Corey Bailey
           Audio Engineering
USEFUL INFORMATION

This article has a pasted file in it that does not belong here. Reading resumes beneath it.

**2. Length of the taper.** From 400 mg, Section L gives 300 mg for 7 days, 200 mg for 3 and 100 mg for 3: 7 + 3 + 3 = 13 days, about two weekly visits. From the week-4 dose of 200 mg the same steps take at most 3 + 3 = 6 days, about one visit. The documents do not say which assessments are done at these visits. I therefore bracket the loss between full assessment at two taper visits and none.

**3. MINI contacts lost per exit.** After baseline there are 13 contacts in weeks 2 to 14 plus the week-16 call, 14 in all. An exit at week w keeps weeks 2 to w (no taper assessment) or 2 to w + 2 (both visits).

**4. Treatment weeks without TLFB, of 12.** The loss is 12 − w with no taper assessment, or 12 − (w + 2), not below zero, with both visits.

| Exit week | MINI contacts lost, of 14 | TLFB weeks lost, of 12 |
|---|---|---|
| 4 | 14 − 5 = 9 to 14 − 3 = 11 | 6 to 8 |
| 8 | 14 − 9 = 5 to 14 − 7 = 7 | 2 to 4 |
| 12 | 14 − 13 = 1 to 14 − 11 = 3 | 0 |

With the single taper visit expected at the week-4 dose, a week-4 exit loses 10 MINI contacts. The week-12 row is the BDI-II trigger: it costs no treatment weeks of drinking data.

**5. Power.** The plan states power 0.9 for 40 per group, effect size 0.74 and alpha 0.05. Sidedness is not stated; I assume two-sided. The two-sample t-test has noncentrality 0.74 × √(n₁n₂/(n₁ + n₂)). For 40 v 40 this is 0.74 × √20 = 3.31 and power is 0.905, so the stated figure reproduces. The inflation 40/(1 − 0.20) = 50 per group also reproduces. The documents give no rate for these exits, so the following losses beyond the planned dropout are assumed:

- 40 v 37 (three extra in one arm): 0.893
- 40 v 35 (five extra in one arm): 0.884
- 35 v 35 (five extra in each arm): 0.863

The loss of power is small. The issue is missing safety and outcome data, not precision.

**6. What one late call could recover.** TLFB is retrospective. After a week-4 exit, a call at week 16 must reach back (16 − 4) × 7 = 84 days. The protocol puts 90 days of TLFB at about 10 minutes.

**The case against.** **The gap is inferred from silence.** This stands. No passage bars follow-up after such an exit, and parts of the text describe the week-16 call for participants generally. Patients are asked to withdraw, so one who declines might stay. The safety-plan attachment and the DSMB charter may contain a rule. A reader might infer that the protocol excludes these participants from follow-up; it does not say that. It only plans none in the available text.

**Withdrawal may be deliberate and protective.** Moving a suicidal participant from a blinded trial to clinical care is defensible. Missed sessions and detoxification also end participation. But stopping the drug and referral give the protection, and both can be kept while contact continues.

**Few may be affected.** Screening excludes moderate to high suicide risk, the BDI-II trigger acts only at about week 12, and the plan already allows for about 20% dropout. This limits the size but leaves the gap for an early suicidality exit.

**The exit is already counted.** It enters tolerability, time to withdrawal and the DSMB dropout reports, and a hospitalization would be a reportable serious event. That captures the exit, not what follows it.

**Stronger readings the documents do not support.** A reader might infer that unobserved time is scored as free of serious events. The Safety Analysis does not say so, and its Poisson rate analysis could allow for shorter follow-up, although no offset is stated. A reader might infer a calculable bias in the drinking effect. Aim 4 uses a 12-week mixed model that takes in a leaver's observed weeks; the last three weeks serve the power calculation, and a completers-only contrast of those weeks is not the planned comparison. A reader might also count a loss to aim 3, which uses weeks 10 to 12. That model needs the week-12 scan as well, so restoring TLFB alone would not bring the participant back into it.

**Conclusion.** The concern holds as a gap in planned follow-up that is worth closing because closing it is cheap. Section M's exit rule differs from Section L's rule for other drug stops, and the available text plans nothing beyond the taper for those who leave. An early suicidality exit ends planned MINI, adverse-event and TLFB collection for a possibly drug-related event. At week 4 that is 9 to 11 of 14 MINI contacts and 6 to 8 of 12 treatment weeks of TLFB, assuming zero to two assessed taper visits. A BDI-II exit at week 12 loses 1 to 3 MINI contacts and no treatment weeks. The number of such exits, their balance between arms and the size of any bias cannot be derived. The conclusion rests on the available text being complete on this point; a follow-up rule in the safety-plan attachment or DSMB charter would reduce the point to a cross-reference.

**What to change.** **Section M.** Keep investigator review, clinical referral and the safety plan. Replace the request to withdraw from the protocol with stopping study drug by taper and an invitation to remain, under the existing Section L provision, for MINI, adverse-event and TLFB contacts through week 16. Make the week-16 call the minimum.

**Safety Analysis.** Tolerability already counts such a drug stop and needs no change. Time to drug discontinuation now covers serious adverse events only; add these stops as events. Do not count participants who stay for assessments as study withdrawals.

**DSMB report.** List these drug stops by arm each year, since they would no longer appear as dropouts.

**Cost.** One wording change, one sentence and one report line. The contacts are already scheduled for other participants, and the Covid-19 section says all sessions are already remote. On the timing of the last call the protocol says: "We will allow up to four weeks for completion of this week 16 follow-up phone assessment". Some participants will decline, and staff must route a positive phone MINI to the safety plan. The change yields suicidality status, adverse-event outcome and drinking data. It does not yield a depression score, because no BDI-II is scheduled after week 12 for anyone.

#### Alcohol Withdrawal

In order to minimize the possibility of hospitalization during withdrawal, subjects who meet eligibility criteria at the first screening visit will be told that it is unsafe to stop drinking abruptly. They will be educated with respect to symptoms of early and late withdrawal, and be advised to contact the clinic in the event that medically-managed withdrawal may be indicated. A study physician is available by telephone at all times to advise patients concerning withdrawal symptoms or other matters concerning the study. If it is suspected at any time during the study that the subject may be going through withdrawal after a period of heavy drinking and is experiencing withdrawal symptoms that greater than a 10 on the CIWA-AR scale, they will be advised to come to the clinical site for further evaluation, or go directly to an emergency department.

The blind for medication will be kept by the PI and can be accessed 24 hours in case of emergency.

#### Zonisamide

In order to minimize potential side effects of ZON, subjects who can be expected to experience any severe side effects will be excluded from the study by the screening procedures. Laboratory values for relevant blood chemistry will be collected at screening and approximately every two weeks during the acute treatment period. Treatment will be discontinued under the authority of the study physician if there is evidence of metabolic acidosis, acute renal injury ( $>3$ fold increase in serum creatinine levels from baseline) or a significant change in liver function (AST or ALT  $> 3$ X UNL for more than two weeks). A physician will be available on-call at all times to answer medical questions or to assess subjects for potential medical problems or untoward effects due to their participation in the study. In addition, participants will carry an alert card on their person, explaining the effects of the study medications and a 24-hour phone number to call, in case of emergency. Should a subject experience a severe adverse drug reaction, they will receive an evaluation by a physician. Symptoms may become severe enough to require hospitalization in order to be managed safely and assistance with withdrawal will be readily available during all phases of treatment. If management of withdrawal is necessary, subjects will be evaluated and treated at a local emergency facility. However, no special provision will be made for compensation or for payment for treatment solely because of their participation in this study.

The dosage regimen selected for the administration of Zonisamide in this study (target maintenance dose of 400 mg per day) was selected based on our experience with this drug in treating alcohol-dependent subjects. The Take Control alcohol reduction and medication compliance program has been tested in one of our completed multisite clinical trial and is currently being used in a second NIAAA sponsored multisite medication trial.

PLAYING A WIRE RECORDING Playing a wire recording can be a daunting task but, if done carefully, one can extract the contents. The wire is made of stainless steel and is very fine, averaging approximately 0.005 inches, (about 0.12mm) or, approximately the diameter of a strand of human hair. The average speed was quite fast, about 24 inches per second (approximately, 61cm/s). Wire recorders were used for various tasks and popular with consumers as well until audio tape came along and replaced the technology. There two basic types of wire recorders: those that used a spool having a small hole (about ¼”) to be used on a corresponding shaft and those that used a spool with a much wider diameter center hole (about 1-3/8”). The later being the consumer model which is more common. Both types use a record-play head. Most wire recorders use separate heads (one for each function) that are built into one head assembly. Because the wire is so thin, tangles and breakage are a real problem. When the wire broke (and it will), I used to splice it by soldering about a 1/4” overlap which would be hardly noticed because of the play speed, even if I had to trim some to make a clean splice. However, the method is very tedious and time consuming so, I defaulted to the standard method of tying a square knot, which is still tedious. Knots and other anomalies seem to pass through the head just fine. I have yet to come up for a good method of cleaning the record-play head because the slot is so narrow. The method that I currently use is a dedicated reel of thick sewing thread that I will soak with denatured alcohol and play for about 30 seconds. Before playing a wire, it’s best to advance the mechanism by hand in order to line up the head with the spool of wire. Observe how the wire spool will unwind so that the head travel will match the way the wire unspools. You can do this by rotating the take-up spool on most machines. The available user manuals recommend starting the head at the top of the travel. However, in practice, I’ve found that matching the position of the wire to be best. Fidelity is poor by today’s standards, averaging from about 50Hz to 5kHz. You may notice an unusual amount of hum that is baked into many wire recordings. This is mainly due to the drive motor being poorly isolated, mechanical operation of the machine while recording and playing and the electronic technology of the time.   I learned right away to take the play head direct into a modern microphone preamp which produces much better fidelity. You will need a microphone preamp with plenty of gain (about 70+ dB). Equalization should not be a problem. As far as I can tell, wire recordings didn’t use any EQ. However, use your ears and get the best sound. I generally transfer flat, then do any EQ, editing, etc. on a copy of the file. Many of the consumer recordings that I transferred were recorded by holding a microphone up to a speaker which, is not the best method. Most wire recorders used a crystal microphone which has it’s own fidelity issues. Plus, the average person doing the recording was unaware of good microphone techniques. That said, I have transferred some wire recordings that were very well done so, it’s possible to get good results. I have both types of wire recorders so that I can play the most used formats. Both types use mechanical switching for play and rewind. Rewind is generally scary fast and the tension is often slack. This is where most of the tangles happen. I have found that applying very light pressure to the supply reel during rewinding (which was the take-up reel during playback) will vastly reduce tangles. You can do this by gently laying a finger on the supply reel. The weight of your finger is usually enough. Some machines have a turned up edge on the take-up reel to facilitate threading so you have to watch out. The wire needs to take the same path during rewind as it did during playback because the head assembly moves up and down or in and out to provide an even wind. One would think that head wear would be a problem but I haven’t noticed a decrease in fidelity over time. At first, I tried a number of things to avoid the possibility of wearing the play head during rewind but they usually ended up in disaster. So now, I just ‘let it rip’ and try to avoid tangles. Return to TOP of page © Corey Bailey Audio Engineering
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